"He still might be the toughest individual cover in the league because of his combination of size and quickness," Legler says. "But when times get tough, he doesn't trust anybody else."

Boeheim, not surprisingly, sees it differently.

"You can build a championship team around him," says the longtime Syracuse coach. "It's obvious he hasn't had the type of players around him yet to produce a championship. I think he's made teams better, but they haven't had the tools to win championships."

Asked if any of this debate bothers him, Anthony says, "Hell no. I don't pay any attention to that at all."

He seems to have left behind the off-court troubles that undermined his early career — his infamous appearance in a "Stop Snitching" video designed to intimidate Baltimore crime witnesses, a friend's marijuana found in his backpack at the Denver airport, a driving-under-the-influence charge in 2008.

Anthony says there's no comparison between him now and the guy who entered the NBA at age 19.

"It's night and day," he says. "I was a guy who didn't really understand a lot of things, was kind of turned into a man overnight, who had to learn from his mistakes. I didn't really, I don't want to say appreciate, but didn't understand being a professional athlete at 19, 20 years old."

His place in the game is sure to be discussed often this season because Anthony can opt out of his contract next summer. Talk has begun that the Los Angeles Lakers will try to snatch him..

Anthony has been through this before. His last two seasons in Denver, he played under constant suspicion that he was trying to force a trade to New York or New Jersey

He has said he won't answer questions about his contract during the season. That won't stop others from speculating and wondering if he's worth a mega-deal.

With his 30th birthday approaching in May, Anthony might be closer to the end of his career than the beginning, hard to believe considering the rounded features that have always made him look so youthful. But he says he hasn't dwelled on how long he has left or worried about windows closing on his loftiest goals.

"You think about it here and there," he says. "But I still feel like I'm a young guy in this league. I haven't really even hit my prime yet. That's a scary thing."

'Connection to the kids'

Mary Anthony remembers the thwacking of the ball as her son dribbled in front of the family's front door on Myrtle Avenue, the way he'd shoot it into just about anything, even an old crate.

"It was just like every day, that ball was in his hand from the time he got up," she says.

She became a single mother after Carmelo's father died when he was a toddler. The family moved to Baltimore from Brooklyn when he was in grade school. Mary didn't see much formal value in her boy's basketball obsession but appreciated it as a pleasant distraction in a neighborhood full of darker possibilities.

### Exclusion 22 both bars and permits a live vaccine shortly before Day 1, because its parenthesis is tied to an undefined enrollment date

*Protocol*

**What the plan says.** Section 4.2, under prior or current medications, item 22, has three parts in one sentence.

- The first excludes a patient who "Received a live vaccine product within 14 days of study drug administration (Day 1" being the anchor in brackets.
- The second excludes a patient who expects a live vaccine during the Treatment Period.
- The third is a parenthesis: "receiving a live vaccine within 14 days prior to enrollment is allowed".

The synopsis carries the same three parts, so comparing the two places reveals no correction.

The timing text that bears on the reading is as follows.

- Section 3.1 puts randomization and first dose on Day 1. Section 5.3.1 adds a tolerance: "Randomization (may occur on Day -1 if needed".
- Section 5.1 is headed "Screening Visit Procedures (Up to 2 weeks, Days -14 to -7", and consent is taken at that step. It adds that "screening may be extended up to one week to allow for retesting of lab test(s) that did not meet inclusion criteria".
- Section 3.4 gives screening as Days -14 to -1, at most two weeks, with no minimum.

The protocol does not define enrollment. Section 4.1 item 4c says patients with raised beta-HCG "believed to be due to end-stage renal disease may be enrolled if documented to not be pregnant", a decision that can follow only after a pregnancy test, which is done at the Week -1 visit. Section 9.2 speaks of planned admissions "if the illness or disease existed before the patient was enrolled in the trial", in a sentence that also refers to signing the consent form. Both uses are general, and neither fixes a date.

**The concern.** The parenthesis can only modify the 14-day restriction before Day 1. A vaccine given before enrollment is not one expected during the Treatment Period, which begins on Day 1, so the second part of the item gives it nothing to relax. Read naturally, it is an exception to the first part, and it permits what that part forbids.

"I believe that what he's seen, what he's grown up around, it gave him something else to focus on," she says. "Something besides just hanging around the block."

Anthony says he wanted to sponsor his East Baltimore youth center precisely because his childhood taught him the value of having a place to play.

"I know what's going through these kids' minds, their hopes and dreams and their daily lives, what they go through," he says. "Growing up in a single-parent household, that's big in Baltimore. There's a lot of things that go on in Baltimore that I lived growing up. So I still have that connection to the kids coming up today."

Lee says the center serves about 125 youngsters every afternoon, offering everything from basketball to computer time to art classes with Johns Hopkins students. Rarely does a day go by without at least one kid squeaking, "Coach Kurk, when is Carmelo coming?"

In truth, Anthony doesn't make it back as often as he used to, though his mother still lives in Owings Mills. He spent the summer of 2012 preparing for the Olympics and this summer rehabilitating a torn rotator cuff in his left shoulder. But he looms large for the Baltimore kids who hope to follow his path.

"He's one of the greatest players to come out of this city," Lee says. "But he's put himself on another pedestal by actually doing something for these kids."

That makes Mary Anthony proud, even though she misses seeing her son in the flesh. She'll get that chance, of course, on Thursday.

"For me, it's a different feeling, a different experience to know that I'll be playing 10 minutes away from where I grew up," Carmelo says. "This will be one of those monumental events."

childs.walker@baltsun.com